Table 1: Categories of Corrosivity of the Atmosphere for AGA Time to First Maintenance (TFM) Chart

TFM Environment
Classification
Avg Zn Corrosion
Rate per ZCLP
[µm per year]
Avg Zn Corrosion
Rater per ZCLP
[mils per year]
Equivalent ISO Corrosion
Category for Zinc
City Corrosion Data Used to Create the TFM Curve
Rural 0.75 0.030 C2/C3 Boise, ID; Las Cruces, NM; Fargo, ND; Little Rock, AK;
Macon, GA
Suburban 1.00 0.040 C3 Vallejo, CA; Tucson, AZ; Cedar Rapids, IA; Jackson, MS;
Harrisburg, PA; Columbia, SC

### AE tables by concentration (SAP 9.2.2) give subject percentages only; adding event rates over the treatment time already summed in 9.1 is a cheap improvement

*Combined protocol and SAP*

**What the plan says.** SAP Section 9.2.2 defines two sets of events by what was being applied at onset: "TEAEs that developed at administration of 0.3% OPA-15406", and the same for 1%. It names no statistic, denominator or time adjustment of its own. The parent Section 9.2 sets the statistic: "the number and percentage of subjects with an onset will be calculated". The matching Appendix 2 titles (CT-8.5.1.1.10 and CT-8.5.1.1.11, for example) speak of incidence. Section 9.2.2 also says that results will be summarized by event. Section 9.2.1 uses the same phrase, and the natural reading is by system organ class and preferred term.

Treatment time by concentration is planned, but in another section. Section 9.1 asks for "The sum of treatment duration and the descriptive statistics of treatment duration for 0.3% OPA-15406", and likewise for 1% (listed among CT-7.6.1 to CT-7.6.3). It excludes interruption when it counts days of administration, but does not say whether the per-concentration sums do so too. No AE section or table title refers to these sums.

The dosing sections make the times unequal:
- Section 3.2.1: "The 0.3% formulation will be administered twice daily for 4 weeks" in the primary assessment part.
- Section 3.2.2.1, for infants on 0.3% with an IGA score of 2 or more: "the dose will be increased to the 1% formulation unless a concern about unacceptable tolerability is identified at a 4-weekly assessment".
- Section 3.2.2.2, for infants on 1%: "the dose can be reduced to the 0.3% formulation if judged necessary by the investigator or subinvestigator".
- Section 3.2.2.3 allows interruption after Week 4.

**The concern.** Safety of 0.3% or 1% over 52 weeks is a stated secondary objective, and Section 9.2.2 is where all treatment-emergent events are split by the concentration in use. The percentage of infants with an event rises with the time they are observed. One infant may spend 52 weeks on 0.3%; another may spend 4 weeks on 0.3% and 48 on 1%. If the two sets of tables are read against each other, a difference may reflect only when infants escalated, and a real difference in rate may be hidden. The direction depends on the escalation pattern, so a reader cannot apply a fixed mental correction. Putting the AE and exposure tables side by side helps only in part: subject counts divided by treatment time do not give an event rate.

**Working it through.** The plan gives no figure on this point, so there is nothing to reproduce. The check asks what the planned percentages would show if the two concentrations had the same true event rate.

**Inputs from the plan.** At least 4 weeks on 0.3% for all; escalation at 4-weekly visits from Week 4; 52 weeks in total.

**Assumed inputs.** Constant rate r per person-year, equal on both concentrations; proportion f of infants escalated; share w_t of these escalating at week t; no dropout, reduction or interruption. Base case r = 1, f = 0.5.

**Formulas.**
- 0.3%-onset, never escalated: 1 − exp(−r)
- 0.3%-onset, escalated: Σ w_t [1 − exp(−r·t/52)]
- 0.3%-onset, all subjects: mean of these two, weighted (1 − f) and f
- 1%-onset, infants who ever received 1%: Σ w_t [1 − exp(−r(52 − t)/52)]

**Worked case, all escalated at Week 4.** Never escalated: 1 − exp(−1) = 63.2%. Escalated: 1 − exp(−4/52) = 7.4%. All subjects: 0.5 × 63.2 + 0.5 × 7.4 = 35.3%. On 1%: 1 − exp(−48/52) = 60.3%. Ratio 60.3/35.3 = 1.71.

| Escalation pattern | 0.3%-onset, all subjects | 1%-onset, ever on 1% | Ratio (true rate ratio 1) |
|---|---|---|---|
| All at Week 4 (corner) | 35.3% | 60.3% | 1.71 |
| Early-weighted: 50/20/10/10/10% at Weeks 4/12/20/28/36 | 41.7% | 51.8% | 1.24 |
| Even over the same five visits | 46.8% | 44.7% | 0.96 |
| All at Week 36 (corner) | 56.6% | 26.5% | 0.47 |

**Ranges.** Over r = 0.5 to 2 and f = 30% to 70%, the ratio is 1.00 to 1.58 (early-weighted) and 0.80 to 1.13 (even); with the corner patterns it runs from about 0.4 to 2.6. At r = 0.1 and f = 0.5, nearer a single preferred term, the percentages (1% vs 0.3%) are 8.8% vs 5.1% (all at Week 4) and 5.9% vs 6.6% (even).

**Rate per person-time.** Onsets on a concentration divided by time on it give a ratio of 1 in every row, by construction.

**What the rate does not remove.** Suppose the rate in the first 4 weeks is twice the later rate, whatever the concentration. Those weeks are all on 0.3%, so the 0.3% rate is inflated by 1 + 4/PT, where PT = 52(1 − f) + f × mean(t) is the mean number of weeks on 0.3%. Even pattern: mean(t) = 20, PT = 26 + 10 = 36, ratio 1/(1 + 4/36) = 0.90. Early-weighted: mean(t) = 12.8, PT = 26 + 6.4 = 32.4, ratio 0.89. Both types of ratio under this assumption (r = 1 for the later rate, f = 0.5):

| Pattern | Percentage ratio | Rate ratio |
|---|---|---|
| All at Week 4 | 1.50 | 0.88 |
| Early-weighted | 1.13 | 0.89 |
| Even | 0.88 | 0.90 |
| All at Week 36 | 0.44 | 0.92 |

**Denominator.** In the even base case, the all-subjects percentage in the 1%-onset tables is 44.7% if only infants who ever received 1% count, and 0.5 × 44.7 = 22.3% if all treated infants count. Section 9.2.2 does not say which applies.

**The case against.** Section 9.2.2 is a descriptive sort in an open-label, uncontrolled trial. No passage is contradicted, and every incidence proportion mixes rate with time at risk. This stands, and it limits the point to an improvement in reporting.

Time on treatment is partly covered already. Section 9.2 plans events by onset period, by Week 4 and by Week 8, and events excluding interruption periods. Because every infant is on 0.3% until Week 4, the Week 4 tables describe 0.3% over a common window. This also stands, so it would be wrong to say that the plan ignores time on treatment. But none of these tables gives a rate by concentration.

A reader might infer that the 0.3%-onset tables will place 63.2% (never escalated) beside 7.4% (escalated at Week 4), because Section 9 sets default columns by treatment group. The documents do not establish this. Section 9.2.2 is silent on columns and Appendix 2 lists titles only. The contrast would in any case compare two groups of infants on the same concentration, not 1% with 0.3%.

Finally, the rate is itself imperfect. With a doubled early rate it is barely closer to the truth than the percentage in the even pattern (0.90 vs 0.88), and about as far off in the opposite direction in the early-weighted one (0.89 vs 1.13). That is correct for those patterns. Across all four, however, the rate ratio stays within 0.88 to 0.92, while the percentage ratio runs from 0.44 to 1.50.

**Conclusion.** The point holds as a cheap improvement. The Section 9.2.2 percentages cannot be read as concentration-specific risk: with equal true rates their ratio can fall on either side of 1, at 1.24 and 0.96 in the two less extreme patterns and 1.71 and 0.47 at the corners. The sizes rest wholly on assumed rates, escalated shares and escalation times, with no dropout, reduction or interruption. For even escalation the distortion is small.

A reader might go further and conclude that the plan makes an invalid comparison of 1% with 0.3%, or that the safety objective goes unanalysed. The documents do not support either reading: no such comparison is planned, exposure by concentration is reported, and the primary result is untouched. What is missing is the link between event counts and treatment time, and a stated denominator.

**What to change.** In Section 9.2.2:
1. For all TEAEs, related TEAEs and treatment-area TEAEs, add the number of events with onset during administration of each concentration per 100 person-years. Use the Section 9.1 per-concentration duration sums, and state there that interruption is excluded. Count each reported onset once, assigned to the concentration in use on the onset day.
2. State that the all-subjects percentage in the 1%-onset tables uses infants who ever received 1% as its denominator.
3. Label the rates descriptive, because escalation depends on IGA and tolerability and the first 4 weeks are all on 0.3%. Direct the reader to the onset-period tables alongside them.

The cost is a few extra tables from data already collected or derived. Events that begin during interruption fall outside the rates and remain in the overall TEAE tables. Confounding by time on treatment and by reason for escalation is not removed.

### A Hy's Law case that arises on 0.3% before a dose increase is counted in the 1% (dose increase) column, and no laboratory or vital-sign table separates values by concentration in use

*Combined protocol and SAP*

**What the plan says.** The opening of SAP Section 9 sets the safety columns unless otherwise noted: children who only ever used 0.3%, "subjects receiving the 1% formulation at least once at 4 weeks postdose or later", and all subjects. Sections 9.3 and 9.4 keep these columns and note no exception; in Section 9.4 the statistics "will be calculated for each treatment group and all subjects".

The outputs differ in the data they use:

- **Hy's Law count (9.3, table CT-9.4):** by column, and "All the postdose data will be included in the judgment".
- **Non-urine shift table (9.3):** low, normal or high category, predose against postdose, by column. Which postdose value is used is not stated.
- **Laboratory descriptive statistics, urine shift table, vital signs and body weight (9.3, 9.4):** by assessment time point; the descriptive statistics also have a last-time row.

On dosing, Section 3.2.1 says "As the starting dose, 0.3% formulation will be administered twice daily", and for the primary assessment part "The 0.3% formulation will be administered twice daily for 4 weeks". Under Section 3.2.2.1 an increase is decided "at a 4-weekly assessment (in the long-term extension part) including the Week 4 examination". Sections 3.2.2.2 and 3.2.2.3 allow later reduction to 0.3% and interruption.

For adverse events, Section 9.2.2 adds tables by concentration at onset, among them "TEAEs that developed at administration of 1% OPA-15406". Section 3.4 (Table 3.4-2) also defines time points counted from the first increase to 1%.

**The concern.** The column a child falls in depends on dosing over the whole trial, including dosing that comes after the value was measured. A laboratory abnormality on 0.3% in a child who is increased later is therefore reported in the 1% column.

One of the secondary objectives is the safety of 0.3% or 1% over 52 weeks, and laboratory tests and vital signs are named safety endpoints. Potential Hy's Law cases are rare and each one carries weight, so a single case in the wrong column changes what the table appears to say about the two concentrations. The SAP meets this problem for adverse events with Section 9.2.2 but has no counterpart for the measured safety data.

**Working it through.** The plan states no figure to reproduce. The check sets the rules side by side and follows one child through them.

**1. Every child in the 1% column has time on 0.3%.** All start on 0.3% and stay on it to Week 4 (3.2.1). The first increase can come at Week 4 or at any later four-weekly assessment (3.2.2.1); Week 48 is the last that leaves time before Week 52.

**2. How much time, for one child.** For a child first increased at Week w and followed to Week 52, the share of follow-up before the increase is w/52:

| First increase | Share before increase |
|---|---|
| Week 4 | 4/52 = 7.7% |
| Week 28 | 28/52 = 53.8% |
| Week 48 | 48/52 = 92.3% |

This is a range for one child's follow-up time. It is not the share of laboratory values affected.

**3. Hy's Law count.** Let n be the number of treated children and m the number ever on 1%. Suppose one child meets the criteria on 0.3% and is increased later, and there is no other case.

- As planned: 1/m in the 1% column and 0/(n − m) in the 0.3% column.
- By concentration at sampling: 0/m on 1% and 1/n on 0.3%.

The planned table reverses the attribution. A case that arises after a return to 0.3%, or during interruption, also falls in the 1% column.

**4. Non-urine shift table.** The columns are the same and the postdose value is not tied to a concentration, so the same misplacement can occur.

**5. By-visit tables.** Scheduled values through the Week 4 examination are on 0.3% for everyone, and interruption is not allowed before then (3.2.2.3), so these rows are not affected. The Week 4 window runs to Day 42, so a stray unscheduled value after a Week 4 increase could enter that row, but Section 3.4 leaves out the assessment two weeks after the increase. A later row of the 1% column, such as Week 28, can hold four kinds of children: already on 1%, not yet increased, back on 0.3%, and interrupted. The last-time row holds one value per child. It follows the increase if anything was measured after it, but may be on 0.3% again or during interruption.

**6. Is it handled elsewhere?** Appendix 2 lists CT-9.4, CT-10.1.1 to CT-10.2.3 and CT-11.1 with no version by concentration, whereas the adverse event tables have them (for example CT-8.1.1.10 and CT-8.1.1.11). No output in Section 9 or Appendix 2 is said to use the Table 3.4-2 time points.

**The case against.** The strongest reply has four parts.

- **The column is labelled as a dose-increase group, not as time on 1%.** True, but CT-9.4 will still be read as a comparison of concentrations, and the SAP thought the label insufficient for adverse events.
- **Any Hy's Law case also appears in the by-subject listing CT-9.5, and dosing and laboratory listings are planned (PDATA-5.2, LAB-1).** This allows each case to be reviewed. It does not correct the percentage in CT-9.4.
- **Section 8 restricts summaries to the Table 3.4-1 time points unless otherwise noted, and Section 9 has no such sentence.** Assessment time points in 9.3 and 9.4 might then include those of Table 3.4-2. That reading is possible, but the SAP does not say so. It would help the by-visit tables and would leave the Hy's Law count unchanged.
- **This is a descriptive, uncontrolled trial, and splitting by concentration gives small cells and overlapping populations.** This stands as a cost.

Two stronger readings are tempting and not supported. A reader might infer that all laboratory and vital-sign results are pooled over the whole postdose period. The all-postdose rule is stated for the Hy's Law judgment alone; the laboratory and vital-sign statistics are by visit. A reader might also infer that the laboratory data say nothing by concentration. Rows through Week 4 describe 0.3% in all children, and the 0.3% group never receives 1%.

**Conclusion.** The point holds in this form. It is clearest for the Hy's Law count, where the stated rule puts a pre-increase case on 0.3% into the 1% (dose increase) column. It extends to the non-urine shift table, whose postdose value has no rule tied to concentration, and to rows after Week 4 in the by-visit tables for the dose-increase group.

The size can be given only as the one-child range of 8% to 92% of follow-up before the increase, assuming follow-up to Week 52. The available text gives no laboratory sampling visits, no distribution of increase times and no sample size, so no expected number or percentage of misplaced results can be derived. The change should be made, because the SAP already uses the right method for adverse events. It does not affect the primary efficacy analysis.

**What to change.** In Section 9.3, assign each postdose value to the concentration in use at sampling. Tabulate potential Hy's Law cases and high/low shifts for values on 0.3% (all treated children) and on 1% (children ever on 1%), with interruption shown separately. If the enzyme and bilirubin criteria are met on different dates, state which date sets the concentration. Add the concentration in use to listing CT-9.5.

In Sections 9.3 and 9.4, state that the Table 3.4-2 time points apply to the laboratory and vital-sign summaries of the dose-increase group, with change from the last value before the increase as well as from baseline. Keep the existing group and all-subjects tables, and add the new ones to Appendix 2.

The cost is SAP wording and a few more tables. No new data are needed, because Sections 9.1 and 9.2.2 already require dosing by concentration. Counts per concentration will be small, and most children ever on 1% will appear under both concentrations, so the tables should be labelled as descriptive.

Temperate Marine 1.15 0.045 C3 Seattle, WA; San Francisco, CA; Milwaukee, WI;
Norfolk, VA; Atlantic City, NJ; Boston, MA
Tropical Marine 1.26 0.050 C3 Miami, FL; Corpus Christi, TX; San Diego, CA;
Cancun, Mexico; Mazatlan, Mexico
Industrial 1.32 0.052 C3 Pocatello, ID; Los Angeles, CA; Chicago, IL; Dallas, TX;
New York, NY; Knoxville, TN

In North America and especially the United States, Table 1 demonstrates most of the atmospheric corrosion environments do not exceed the ISO C3 category classification despite a colloquial description matching those of a higher ISO category (Table 2). For example, many people describe the Florida coast as a “Tropical Marine” environment, but the actual observed corrosion rate measurements fall into the range provided for an ISO C3 category classification.